The single responsibility principle (SRP) is one of the foundations of good object oriented design, taking pride of place as the “S” in SOLID. It states that a class should have a single responsibility which should be encapsulated by that class and that the class’s interface (i.e. public methods) should be closely aligned with that responsibility. Let’s look at an example.
class Dog def bark # woof end def fetch # woof woof! end def chew_on_the_furniture # om nom nom end end
Our (albeit contrived) Dog class adheres to the single responsibility principle as all its operations relate directly to Dog stuff. Good dog! Now let’s give our dog one more ability.
class Dog def bark # woof end def fetch # woof woof! end def chew_on_the_furniture # om nom nom end def build_kennel # umm... end end
Now our Dog can build its own kennel, great! Or is it? Well, no. There’s two problems with this. One is that, dogs don’t have thumbs and as such cannot use hand tools and as we all know a dog with thumbs is an abomination. The second is that it has two concerns, dog stuff and carpentry. There it is, the “and”. You can easily spot that something violates the single responsibility principle whenever you find yourself saying “and” about class functionality.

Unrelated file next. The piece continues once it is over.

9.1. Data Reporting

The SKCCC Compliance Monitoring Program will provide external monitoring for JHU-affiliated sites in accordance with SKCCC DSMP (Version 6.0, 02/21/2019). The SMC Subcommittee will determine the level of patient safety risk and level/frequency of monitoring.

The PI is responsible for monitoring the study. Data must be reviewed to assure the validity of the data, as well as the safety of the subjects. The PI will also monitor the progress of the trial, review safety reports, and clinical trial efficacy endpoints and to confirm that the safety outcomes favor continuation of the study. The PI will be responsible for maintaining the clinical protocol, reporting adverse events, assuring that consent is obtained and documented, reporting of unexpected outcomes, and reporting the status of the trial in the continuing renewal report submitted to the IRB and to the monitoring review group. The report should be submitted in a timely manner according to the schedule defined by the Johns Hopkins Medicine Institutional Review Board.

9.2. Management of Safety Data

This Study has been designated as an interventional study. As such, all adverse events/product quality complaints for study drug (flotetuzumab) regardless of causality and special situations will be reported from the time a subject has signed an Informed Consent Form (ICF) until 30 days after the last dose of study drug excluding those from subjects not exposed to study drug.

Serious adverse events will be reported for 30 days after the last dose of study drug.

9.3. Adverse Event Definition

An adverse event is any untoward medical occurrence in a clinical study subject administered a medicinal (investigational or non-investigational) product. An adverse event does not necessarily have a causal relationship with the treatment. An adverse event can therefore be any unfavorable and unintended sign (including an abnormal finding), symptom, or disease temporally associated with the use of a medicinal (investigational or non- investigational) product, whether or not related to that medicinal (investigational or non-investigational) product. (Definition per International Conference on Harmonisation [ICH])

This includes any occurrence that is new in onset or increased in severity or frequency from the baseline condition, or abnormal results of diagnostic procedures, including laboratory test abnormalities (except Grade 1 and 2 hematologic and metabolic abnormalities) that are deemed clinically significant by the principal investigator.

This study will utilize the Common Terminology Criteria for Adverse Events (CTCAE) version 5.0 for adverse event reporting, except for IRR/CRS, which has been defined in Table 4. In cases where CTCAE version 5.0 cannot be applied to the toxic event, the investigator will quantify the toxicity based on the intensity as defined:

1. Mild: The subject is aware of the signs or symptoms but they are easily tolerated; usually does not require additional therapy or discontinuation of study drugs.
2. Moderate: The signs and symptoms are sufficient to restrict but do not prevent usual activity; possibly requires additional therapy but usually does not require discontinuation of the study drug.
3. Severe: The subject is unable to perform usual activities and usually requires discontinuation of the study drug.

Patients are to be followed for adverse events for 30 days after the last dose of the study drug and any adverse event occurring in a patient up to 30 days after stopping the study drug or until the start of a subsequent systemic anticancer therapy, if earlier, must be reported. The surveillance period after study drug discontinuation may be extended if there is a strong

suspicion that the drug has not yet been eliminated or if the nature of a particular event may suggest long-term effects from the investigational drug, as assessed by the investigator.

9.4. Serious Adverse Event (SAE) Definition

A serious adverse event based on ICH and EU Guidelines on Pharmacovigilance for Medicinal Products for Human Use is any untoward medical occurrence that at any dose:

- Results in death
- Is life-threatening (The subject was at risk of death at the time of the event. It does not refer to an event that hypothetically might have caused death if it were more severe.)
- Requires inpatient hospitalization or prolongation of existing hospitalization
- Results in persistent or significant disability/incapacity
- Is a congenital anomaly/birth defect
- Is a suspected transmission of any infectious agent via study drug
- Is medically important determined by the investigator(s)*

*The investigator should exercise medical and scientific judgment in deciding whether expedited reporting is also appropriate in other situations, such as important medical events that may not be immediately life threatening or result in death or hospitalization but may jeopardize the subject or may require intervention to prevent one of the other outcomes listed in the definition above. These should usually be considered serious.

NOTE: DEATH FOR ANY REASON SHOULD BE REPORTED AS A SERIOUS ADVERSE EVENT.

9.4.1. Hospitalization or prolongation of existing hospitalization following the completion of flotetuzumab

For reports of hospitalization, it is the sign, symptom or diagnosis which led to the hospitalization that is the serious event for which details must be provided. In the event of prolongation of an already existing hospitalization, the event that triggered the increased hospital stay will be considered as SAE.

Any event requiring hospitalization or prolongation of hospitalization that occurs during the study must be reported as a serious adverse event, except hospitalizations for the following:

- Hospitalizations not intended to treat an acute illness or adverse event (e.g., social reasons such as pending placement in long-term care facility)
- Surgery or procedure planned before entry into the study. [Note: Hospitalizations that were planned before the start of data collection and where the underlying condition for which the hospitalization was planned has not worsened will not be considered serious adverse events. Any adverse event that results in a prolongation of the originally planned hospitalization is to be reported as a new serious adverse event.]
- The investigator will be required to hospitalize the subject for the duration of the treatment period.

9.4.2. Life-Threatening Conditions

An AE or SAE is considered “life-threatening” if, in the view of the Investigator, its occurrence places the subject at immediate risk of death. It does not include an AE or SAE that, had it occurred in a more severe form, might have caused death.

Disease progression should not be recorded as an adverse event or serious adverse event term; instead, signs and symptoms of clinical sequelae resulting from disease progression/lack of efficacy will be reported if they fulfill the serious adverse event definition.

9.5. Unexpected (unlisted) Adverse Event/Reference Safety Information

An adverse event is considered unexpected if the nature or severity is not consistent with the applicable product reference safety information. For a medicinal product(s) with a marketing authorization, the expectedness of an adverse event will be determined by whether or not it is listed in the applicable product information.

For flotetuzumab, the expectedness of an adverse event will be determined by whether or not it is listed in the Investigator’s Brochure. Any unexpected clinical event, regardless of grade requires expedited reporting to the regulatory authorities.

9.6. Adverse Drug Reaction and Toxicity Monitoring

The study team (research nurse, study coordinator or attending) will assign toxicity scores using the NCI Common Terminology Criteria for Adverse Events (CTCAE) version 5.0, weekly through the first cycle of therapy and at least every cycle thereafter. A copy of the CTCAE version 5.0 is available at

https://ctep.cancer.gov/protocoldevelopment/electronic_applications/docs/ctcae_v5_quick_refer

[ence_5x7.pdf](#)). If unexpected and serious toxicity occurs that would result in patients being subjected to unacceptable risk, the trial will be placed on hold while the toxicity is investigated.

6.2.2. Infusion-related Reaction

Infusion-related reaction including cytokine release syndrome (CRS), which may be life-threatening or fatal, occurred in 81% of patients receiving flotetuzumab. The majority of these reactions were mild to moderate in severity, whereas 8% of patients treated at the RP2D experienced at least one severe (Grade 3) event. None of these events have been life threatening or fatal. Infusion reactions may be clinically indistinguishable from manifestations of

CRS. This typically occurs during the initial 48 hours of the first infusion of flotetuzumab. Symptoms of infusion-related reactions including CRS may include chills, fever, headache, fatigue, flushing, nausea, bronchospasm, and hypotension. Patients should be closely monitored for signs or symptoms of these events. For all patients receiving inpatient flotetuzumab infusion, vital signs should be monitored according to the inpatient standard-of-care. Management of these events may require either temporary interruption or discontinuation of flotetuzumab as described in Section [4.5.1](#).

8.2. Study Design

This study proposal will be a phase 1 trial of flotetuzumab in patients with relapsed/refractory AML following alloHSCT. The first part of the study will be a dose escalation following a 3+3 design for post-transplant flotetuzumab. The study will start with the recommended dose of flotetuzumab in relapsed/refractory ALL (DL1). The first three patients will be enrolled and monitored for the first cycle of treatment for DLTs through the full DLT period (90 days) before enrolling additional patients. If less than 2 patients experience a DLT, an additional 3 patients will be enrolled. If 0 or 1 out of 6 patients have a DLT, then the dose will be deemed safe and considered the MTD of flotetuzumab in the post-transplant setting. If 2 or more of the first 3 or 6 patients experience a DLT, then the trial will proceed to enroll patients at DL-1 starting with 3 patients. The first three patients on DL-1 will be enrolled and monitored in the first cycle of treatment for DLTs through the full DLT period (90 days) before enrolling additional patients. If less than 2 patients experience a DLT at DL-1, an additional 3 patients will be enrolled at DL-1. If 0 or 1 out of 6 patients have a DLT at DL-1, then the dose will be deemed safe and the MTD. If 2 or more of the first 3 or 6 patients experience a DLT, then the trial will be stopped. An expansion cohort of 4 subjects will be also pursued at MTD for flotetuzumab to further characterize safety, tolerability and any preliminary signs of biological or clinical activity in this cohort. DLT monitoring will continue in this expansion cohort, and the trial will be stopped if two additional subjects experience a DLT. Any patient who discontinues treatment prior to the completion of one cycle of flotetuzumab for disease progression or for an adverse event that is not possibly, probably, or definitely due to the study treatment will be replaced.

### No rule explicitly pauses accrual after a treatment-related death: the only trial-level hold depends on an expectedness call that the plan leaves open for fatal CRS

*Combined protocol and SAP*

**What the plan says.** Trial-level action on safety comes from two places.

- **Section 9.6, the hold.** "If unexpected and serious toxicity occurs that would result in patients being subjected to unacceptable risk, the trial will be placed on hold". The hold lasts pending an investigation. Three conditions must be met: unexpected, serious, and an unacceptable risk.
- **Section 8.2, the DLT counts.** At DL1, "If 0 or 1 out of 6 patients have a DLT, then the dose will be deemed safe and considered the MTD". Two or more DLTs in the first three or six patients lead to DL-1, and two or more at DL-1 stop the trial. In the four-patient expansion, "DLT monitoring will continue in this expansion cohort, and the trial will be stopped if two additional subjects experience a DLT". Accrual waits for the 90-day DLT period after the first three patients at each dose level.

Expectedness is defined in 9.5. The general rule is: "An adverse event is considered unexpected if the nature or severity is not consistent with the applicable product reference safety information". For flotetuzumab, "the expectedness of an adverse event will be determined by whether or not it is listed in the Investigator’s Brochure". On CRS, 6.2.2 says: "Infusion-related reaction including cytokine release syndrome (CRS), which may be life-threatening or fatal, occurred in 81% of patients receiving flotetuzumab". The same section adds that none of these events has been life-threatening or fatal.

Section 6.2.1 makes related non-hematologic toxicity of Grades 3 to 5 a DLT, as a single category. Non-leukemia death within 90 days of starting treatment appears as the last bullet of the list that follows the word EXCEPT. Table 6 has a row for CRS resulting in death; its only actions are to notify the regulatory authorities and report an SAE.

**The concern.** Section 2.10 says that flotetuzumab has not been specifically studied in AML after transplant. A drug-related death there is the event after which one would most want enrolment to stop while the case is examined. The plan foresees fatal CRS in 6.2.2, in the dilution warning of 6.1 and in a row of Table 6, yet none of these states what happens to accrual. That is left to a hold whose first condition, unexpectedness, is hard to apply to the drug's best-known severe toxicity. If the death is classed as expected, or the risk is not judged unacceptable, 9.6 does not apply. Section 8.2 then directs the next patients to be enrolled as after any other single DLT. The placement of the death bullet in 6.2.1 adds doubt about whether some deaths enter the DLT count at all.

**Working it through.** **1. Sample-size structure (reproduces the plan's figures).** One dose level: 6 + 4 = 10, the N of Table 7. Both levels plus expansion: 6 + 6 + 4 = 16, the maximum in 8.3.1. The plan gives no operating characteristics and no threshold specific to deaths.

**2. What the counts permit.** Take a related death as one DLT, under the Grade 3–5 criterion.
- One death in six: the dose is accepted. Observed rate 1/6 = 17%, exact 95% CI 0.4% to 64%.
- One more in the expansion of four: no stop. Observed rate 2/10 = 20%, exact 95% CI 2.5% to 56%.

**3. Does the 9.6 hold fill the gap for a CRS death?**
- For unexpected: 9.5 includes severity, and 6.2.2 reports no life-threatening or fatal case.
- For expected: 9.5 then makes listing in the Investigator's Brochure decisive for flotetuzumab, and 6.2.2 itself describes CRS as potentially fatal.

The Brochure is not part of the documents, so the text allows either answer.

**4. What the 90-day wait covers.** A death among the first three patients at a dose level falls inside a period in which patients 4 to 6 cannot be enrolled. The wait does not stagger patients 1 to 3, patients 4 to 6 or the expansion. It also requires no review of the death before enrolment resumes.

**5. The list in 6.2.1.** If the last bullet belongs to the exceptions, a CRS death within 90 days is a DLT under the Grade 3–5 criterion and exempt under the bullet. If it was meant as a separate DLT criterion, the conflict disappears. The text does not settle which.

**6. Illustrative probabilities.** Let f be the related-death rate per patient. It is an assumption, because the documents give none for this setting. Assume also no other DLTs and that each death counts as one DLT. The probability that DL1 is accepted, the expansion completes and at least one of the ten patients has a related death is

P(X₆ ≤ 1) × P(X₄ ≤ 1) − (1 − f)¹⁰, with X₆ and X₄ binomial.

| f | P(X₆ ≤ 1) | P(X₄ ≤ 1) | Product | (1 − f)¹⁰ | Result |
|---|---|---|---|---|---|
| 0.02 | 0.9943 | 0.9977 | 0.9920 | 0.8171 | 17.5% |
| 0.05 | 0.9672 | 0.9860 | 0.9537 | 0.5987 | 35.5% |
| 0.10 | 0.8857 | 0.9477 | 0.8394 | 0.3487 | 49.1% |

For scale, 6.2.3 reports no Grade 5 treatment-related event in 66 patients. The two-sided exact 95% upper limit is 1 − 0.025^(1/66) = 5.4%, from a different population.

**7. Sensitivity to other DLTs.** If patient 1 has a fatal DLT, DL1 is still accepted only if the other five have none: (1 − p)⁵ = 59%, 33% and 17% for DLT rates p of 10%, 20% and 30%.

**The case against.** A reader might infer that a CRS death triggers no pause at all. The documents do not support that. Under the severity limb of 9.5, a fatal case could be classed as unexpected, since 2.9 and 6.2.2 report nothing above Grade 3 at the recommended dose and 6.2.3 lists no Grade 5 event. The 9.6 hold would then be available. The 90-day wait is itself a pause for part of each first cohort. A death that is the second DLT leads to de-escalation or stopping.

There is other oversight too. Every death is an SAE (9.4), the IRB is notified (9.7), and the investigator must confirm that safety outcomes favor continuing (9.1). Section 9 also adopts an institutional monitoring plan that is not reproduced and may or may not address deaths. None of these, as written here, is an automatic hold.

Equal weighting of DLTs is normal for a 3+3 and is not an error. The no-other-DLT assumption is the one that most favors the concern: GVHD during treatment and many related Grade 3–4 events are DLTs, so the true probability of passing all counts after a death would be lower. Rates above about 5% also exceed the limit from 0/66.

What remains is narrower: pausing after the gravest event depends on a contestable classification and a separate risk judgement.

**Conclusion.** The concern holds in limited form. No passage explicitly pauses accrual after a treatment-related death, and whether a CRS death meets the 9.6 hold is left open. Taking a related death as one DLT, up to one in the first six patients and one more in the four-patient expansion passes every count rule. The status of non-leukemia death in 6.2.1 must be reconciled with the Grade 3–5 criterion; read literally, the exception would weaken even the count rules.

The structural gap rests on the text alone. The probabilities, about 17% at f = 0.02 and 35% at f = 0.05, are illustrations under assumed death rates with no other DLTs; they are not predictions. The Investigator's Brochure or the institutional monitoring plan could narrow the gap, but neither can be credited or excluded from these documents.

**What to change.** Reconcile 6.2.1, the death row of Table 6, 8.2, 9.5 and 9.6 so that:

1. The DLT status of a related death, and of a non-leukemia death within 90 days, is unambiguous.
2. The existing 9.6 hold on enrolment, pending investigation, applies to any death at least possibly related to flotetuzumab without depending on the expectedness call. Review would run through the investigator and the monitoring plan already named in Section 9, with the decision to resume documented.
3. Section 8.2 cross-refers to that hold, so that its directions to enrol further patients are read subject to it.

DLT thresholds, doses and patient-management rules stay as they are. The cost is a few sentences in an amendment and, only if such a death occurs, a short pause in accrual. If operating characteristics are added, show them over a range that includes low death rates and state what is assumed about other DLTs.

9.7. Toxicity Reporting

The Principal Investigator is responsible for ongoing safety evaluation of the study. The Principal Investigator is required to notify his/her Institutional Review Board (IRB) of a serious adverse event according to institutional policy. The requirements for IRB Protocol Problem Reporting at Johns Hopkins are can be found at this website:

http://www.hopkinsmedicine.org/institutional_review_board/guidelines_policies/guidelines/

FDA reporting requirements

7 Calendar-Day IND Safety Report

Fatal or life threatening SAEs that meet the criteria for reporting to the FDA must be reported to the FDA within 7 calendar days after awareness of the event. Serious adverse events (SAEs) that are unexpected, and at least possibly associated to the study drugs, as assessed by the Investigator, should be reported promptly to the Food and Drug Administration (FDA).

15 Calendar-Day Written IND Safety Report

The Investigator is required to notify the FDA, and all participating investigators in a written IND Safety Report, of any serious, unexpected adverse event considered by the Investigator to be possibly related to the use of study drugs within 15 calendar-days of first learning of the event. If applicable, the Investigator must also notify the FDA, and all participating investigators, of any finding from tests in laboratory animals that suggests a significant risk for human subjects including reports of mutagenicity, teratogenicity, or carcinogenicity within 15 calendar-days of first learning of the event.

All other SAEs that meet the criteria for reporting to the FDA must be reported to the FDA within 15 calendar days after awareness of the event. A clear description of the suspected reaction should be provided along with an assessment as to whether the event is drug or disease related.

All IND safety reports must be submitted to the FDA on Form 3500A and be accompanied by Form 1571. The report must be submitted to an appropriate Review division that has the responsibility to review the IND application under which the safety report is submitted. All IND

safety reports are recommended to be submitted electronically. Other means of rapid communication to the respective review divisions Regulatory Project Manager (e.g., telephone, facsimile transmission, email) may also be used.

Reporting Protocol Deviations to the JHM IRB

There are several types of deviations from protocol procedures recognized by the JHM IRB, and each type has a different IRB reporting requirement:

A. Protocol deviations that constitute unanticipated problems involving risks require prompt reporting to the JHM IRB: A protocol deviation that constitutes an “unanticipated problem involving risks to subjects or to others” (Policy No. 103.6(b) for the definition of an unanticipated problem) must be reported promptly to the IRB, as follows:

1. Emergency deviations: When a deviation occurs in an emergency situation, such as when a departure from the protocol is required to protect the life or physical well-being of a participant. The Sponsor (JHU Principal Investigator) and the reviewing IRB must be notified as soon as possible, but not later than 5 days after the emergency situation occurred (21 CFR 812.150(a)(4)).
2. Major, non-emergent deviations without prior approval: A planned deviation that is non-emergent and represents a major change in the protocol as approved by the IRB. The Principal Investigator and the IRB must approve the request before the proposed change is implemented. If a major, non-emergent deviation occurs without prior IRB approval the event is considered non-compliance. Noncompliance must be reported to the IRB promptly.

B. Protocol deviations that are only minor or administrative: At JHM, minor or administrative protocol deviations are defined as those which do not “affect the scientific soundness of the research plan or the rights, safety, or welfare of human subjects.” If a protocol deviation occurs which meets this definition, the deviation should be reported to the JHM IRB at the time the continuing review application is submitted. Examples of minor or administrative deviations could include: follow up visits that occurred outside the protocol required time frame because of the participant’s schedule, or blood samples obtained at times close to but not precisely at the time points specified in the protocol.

But, why do we care? Well, adhering to the single responsibility principle helps us keep out code more loosely coupled, conceptually clean and here’s the big one, IT MAKES CHANGE EASIER. Change is what’s hard about building software (that and naming things) and the single responsibility principle helps us make sure that when we do need to change something, it’s nicely encapsulated, decoupled and much less likely to break other stuff.
TLDR; You should follow the SRP because dogs don’t have thumbs.